COVID, in both its acute and intractable states, is a whole-person illness. It infects nearly every body system, if not all of them: respiratory, neurological, cardiovascular, circulatory, gastrointestinal, endocrine.
Long COVID, the seemingly permanent version of it, goes much deeper than any body system though. It leaves nothing untainted. My ability to think is severely impaired and sometimes blocked due to either brain fog or physical pain. Emotions can go from cool to fiery in an instant if I’m not mindful and douse them before they ignite. My spirit was crushed a dozen times a day for more than eighteen months by this horrible disease. No part of my essence remains unchanged, and I can now see clearly how they’re all connected.
This disease takes everything you hold dear and limits whatever is left. What was once routine is now a daunting task. One of the hardest tasks I’ve confronted with long COVID is sleeping. Who’d guess sleeping becomes a chore after illness? In the beginning, four hours was my sleep limit. Anything beyond that left my whole body stiff and painful, the kind of pain that makes you want to stop living. After three years, I’ve worked up to six hours’ sleep, but I still require a morning “un-bedding” of my spine before I can even make coffee. Yeah, I’ve created some new words too, because our language can’t always impart what I need to convey. The un-bedding takes from thirty minutes to five hours, depending on what else might be contributing to my stiffness. Every activity must be time-limited to avoid crashing or pain spikes: sitting, standing, walking, and especially activity that requires the use of my arms.
The deepest wound was the loss of my writing voice. I wrote nothing for two years. I couldn’t write. I tried. I cried. I tried again and cried harder. I’d sit down to my computer with great ideas for starters. Before I could get a blank document open, there’d be a swarm of angry hornets buzzing around in my creative channels. If I made it all the way to typing, I rarely got beyond the first sentence before I was in tears over my paralyzed mind.
That’s enough talk about the suffering though. I’ll revisit that topic later, when I find the courage and stamina for it. There are hundreds if not thousands of personal stories about the horrors of long COVID. I haven’t seen any that talk about what people are learning from it. I don’t deny the horrors. They’re real. They’re often agonizing and unrelenting. The pain and suffering are worse than anything I’ve ever encountered. It impacts every aspect of life. I spent a lot of time wanting desperately to escape this new body. Whenever I found myself dangling at the end of my rope, wanting to let go, the despair always led either to finding some effective mitigation strategy or some newfound wisdom I probably never would have found if I wasn’t so ill. Is there such a thing as bodily wisdom? I think there is, but we lose touch with it in early childhood. COVID granted me access to that and more.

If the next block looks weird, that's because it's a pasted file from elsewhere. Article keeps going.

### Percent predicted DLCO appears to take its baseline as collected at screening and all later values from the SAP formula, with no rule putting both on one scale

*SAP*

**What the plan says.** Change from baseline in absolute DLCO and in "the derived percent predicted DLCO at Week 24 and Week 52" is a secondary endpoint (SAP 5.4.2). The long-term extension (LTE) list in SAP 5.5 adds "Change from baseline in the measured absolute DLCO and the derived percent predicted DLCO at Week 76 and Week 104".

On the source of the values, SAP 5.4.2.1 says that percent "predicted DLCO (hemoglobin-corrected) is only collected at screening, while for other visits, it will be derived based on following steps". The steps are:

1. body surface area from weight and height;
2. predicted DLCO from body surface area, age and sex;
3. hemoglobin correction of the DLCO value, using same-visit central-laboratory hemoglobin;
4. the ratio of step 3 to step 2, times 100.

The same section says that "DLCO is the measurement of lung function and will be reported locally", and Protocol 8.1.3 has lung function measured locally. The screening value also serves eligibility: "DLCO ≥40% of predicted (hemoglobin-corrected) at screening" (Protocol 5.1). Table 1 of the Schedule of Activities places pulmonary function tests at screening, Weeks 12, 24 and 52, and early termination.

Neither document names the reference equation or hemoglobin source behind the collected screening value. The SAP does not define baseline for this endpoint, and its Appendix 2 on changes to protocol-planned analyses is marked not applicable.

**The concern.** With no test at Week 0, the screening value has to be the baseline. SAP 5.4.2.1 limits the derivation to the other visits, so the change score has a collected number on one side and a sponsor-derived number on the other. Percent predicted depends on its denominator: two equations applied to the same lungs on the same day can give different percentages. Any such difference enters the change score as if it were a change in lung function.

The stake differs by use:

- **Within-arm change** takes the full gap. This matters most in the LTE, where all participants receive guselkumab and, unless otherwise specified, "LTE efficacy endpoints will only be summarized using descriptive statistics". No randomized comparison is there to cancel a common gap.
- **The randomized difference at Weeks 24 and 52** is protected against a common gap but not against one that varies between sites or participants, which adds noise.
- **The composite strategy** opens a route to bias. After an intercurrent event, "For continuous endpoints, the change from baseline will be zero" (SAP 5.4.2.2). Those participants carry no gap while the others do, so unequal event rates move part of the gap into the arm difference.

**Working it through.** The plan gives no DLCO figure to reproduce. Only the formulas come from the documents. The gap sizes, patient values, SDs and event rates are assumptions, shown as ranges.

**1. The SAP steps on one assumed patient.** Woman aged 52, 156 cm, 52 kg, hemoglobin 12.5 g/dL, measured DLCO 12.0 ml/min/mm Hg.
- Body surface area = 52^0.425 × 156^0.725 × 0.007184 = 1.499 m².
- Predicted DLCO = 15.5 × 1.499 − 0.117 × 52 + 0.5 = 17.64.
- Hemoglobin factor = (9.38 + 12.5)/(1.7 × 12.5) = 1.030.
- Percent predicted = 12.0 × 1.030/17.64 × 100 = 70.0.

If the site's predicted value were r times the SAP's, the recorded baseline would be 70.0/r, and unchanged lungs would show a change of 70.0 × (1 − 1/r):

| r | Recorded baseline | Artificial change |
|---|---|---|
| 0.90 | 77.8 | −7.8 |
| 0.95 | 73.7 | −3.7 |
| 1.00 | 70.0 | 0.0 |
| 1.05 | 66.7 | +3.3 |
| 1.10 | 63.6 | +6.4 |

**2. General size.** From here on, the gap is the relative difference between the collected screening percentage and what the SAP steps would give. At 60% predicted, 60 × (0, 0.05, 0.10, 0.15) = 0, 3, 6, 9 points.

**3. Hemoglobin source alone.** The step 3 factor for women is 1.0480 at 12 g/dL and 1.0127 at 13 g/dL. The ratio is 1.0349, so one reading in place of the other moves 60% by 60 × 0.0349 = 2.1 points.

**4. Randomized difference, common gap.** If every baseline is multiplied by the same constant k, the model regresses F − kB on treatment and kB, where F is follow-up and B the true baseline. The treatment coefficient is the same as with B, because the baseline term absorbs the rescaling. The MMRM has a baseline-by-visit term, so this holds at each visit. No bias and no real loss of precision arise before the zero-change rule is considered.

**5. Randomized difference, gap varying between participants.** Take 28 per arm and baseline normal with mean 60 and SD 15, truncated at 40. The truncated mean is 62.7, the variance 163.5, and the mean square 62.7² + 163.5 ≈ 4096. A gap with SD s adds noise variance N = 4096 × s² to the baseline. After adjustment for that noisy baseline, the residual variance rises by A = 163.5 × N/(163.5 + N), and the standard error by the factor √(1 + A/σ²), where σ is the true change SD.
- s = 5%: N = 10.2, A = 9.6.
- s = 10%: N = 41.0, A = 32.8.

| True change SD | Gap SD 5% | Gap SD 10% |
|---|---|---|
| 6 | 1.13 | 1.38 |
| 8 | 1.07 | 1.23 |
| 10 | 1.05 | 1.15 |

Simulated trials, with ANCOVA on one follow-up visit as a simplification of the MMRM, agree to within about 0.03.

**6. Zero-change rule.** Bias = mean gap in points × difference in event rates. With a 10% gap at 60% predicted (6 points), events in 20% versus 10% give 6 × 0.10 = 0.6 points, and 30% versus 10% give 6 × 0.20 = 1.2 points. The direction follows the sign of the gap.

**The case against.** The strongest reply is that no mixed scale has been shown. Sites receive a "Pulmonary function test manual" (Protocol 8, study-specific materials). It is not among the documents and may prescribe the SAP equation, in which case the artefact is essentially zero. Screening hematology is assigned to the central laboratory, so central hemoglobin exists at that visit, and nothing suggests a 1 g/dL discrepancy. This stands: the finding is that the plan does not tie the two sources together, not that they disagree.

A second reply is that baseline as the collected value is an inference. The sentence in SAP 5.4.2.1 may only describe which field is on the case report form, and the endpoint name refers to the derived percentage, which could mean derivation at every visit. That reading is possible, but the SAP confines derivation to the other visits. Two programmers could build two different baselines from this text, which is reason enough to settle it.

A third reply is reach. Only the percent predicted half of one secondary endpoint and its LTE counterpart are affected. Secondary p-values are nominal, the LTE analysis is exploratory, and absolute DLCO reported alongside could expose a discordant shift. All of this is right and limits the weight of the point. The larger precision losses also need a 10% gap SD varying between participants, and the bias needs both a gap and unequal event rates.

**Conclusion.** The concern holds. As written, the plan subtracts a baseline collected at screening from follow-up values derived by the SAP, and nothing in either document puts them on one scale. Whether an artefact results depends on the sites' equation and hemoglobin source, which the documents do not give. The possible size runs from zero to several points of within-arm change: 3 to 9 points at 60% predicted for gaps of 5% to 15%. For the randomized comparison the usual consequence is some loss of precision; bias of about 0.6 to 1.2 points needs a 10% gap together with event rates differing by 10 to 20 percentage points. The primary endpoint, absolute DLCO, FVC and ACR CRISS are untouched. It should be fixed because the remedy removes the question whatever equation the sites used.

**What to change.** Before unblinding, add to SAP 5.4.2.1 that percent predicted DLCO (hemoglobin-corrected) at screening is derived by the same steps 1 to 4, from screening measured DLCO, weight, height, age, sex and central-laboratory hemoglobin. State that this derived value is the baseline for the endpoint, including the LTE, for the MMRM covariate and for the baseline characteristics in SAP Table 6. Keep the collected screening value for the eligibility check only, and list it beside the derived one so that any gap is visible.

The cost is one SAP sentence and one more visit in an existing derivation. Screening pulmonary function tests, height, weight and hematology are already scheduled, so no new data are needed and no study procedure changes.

COVID changes you. I believe this pandemic has changed all of us, even those who didn’t get it and didn’t lose someone they love to it. Coming suddenly face-to-face with our own mortality has a profound effect on you. The pandemic itself, even before I knew I had long COVID, caused me to do some serious and objective soul searching. That’s not what I set out to do. I was searching for relief from complex post-traumatic stress disorder (cPTSD) and some weirdly persistent pain that kept traveling from one part of my body to another. The agony of it sent me into survival mode, I believe. Going inside was a mandate from my body, necessary to continue life, which came perilously close to ending mid-2020. I had to learn my body and learn to decipher its cries for help. The only way to learn that was to step out of the control freak role and let it self-correct, to shut up and listen, in other words.
The first major change came after I realized anger was exacerbating my pain. Anger punishes harshly, and I was easily angered by anti-maskers and other insanity I confronted both on- and offline. Once I made the correlation between anger and pain, I made a pact with myself to figure out how to stop getting angry. I made a similar pact in 2019 to find ways to improve my own mental health, after defying many therapists’ attempts to help me. Ironically, the lessons of long COVID showed me the path out of cPTSD. The self-mandated anger cessation was merely the beginning.
My next important lesson was the absolute necessity of practicing self-care and finding self-love. These things don’t come easily to someone who grew up in abuse and poverty. I grew up in a culture that frowns on such ideas and often ostracizes people who seek self-improvement. I had no choice with long COVID, master of my life for the last three years. If COVID says sit, I sit. If COVID says sleep, I sleep. You get the point: necessary and non-negotiable.
One of the most profound revelations that came from long COVID was a detailed roadmap of where and how my body had stored the traumas of my lifetime, both physical and emotional. I couldn’t possibly have recognized what was happening to me if I hadn’t read The Body Keeps the Score by Bessel van der Kolk and In an Unspoken Voice by Peter Levine.
After I was sick in December 2019, an old injury, a broken heel, flared up. It became inflamed, I assumed from my physically demanding job. It got so bad that an orthopedist recommended surgery. Something, intuition or gut instinct, told me not to have surgery. I opted for a wait-and-see approach. I’d kept my rigid boot, so I wore it per doctor’s orders for a month. I quit my job. It was a holiday job, but I had intended to stay on permanent if offered. The inflammation in my foot subsided, and life returned to normal.